The Weather

Pet Soundz

Pet Soundz is a weekly advice column for pet bands and their owners/managers, written by Reggie Fulsom, former Owner/Manager of the seminal pet punk band Choke Chain. It is syndicated in over five hundred newspapers worldwide. 

Dear Pet Soundz,

A few days ago my cat drank an entire bottle of cranberry-flavored vodka and then wrote a tender ballad about her recent breakup. Earlier in the week I’d stolen my Labradoodle back from my ex-wife and taught him how to play piano. Last night my teenage son “accidentally” glued some drumsticks to our ferret’s paws and we found out the ferret is an incredible drummer. It seems like everything is coming together for us to finally start our own pet band. Any ideas for a name?

Dave – Pensacola, FL

Dear Dave,

One of the most important decisions for any pet band is going to be their name. An easy way to name your band is to simply combine the name of your pet’s mother with the street you currently live on. If you don’t like the name that this formula gives, a good name for a pet band is always Reconstructed Hymen.


Hi Pet Soundz,

There are already a ton of great pet bands in the world and I’m wondering if you have any advice on how to stand out amongst the crowd?

Cari – Wilmington, VT

Hello Cari,

You’re right, with so many great pet bands, new and old, you’re going to need more than great music to stand out. A few years ago this meant dressing your pet in a skimpy top and tight pants, but now it means focusing on your pet’s sympathetic backstory (i.e. growing up in a puppy mill/being a drug mule/their daily struggle with hip dysplasia) while occasionally mixing in a nipple or testicle slip to keep the internet happy.

Wishing you well,

Hi Pet Soundz,

My pet band has our first gig next week. I’m wondering how long it will take for us to make it to the top?

Erica – Bremen, Germany

Hello Erica,

In the beginning, your pet band is going to need to pay its dues. Usually this means gigging at smaller venues like roadside zoos or that brothel your best friend runs out of his mom’s basement. Your pet won’t be paid much for these gigs, but they will give your pet band the necessary exposure you’ll need to play in bigger clubs. If you run short on money during this time, you can always stretch your budget by purchasing cut-rate kibble or selling one of the lesser talented band members for fur or meat.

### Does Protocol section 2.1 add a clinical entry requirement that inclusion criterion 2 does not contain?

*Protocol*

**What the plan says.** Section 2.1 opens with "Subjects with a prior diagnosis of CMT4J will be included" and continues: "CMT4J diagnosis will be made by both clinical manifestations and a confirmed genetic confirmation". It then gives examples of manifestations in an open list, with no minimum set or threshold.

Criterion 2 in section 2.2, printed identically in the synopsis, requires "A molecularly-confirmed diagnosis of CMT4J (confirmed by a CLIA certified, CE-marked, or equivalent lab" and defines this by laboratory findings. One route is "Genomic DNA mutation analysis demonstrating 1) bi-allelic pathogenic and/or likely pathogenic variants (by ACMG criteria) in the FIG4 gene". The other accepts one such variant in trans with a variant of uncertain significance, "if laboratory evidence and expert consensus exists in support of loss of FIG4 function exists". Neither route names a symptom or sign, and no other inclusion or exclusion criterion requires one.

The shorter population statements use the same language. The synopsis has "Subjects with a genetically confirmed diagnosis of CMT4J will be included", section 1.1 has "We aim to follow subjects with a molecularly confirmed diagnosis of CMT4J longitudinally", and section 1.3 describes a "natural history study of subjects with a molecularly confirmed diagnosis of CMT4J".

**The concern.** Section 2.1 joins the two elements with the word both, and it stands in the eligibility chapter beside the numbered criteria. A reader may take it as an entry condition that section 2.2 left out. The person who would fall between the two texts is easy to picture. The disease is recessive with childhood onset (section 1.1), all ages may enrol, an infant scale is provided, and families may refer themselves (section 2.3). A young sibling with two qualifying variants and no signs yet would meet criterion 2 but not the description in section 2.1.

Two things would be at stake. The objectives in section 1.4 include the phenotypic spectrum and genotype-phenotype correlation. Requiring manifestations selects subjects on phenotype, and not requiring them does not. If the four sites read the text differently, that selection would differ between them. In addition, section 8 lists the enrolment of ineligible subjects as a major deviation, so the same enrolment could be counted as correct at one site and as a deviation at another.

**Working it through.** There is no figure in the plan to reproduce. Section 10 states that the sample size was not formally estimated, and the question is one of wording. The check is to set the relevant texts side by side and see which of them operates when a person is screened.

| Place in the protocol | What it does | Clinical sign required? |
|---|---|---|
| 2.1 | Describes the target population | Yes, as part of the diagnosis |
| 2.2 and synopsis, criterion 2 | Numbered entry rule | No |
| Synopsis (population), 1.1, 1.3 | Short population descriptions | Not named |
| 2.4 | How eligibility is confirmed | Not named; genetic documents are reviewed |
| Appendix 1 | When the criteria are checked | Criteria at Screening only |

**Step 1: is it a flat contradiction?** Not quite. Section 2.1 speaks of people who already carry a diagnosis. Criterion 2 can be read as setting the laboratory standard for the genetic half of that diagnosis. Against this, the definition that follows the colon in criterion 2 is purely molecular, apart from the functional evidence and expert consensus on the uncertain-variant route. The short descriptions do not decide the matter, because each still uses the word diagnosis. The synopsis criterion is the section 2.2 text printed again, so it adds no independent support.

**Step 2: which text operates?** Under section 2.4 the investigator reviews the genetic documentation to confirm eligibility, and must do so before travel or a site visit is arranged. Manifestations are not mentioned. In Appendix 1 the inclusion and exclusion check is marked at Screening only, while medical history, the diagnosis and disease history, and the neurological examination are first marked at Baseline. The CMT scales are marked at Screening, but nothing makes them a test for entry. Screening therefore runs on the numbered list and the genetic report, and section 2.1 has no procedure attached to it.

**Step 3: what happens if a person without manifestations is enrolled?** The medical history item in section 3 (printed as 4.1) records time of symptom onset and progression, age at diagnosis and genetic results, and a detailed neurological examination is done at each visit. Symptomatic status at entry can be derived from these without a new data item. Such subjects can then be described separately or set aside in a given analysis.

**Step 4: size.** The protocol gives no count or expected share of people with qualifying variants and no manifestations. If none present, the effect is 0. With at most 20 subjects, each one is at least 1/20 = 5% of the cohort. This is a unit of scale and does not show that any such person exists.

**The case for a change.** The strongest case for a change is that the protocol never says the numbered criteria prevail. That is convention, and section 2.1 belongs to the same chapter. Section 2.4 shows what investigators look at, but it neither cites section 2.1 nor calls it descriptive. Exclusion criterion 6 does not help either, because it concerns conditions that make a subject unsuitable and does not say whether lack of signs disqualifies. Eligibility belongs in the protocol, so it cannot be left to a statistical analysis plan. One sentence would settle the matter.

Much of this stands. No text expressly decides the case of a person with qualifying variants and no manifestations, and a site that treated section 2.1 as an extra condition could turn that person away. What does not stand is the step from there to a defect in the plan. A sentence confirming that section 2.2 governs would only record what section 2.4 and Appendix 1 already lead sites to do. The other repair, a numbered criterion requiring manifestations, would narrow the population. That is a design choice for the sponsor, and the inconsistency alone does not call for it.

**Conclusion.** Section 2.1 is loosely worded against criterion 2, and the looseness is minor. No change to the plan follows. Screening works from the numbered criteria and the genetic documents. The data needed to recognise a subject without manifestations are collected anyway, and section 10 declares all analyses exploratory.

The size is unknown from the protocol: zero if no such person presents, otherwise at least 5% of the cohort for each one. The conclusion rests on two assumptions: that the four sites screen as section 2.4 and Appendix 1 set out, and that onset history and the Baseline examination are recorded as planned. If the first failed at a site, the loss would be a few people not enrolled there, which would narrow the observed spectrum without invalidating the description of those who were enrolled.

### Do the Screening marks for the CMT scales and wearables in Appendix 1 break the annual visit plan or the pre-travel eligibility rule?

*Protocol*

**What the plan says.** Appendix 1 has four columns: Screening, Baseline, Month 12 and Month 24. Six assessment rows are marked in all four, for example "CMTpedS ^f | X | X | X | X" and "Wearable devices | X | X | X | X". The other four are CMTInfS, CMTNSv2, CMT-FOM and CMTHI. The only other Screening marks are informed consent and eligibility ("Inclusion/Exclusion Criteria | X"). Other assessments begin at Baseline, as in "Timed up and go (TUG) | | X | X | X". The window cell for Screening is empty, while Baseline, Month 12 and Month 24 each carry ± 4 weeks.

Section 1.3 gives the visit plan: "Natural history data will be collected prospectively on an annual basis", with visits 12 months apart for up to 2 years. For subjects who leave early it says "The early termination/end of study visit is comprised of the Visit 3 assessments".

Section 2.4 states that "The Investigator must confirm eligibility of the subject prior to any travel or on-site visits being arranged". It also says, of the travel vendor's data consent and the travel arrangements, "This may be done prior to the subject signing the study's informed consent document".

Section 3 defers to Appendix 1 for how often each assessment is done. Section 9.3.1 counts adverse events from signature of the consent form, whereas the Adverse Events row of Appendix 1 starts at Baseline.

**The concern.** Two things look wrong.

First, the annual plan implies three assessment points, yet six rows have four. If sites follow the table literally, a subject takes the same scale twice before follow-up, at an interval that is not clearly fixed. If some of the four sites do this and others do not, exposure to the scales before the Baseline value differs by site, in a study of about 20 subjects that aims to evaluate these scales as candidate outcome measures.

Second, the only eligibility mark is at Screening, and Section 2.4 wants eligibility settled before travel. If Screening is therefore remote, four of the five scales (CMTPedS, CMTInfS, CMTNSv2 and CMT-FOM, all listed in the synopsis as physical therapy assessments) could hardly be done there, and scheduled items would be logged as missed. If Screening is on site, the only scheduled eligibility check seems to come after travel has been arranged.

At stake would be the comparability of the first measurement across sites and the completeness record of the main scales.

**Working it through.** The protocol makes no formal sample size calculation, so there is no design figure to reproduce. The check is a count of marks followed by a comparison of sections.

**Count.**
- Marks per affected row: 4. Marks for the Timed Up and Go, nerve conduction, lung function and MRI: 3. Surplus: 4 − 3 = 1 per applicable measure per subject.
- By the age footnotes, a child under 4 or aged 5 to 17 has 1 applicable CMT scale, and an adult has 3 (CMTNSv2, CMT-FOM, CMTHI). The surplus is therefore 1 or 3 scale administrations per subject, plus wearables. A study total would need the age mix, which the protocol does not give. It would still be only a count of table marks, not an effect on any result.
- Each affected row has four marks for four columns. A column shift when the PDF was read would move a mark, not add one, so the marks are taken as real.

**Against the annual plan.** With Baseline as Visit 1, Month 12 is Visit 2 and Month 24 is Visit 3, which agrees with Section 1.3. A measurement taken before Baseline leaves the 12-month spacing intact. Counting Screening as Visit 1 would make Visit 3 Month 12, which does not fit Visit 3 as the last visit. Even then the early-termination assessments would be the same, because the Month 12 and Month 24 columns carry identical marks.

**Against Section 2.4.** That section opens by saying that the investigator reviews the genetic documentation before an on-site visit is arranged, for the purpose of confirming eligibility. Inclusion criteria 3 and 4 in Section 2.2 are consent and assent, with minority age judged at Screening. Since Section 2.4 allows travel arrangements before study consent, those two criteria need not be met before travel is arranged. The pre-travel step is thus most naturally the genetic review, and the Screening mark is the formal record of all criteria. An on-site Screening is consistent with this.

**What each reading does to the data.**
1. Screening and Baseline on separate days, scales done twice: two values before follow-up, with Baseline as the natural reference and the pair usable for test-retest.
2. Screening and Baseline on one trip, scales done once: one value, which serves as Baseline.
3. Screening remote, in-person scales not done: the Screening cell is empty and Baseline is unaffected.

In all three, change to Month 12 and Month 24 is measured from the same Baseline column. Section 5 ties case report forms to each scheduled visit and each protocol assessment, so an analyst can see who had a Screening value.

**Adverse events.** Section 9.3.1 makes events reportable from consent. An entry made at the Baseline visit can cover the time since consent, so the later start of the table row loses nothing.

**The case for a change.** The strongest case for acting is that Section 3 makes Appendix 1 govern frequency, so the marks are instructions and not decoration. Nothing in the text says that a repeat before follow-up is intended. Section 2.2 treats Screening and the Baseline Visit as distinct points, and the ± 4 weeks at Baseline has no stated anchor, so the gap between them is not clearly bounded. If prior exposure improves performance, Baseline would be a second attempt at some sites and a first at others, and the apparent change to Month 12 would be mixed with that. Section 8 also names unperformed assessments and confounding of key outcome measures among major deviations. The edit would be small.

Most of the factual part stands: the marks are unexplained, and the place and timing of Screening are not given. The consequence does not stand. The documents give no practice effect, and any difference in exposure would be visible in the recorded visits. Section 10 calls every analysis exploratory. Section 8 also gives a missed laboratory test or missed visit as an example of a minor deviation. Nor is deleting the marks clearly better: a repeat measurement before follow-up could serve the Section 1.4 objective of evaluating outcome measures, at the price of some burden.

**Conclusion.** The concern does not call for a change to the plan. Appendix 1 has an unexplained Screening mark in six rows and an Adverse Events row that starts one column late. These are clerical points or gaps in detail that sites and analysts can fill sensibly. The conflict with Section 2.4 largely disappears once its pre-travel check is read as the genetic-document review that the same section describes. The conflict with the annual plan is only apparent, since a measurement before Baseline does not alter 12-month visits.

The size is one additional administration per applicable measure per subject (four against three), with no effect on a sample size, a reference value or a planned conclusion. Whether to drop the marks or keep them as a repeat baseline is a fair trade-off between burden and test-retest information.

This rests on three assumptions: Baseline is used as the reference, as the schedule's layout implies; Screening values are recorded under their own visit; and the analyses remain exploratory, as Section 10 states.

Best of luck,

Hi Pet Soundz,

Drug abuse among pet bands is so pervasive. Recently I noticed our bassist, a polydactyl cat named Cuckoo, shotgunning heartworm pills. I confronted him about it and he threw a beer stein at my head and yelled at me to mind my own fucking business. Should I be worried?

Roland – Tuscaloosa, AL

Hi Roland,

You’re totally right to worry about Cuckoo. It starts innocently enough—an extra glass of wine or a pill or two extra after a show just to calm down, but then it spirals out of control. Try to get your Cuckoo to seek counseling or stage an intervention. If you don’t act fast, I guarantee you’ll soon find him in the dressing room, shooting heroin between his fifth and sixth toes.


Dear Pet Soundz,

I’ve got a couple of different options for the make-up of my pet band. Which combination of animals do you think works best?

Phil – San Dimas, CA

Hola Phil,

If you read my column regularly, you know I get this question a lot. While most people think some bizarre combination of exotic animals is a wonderful idea for a pet band, they’ve all been done by now (except tigers and tea cup pigs). It’s best to just give the people what they want: an alpaca who vaguely resembles David Bowie fronting a band of taller hairless cats who don’t mind wearing face paint.


John Jodzio's work has been featured in a variety of places including This American Life, McSweeney's, and One Story. He's the author of the short story collections, Knockout, Get In If You Want To Live, and If You Lived Here You’d Already Be Home. He lives in Minneapolis.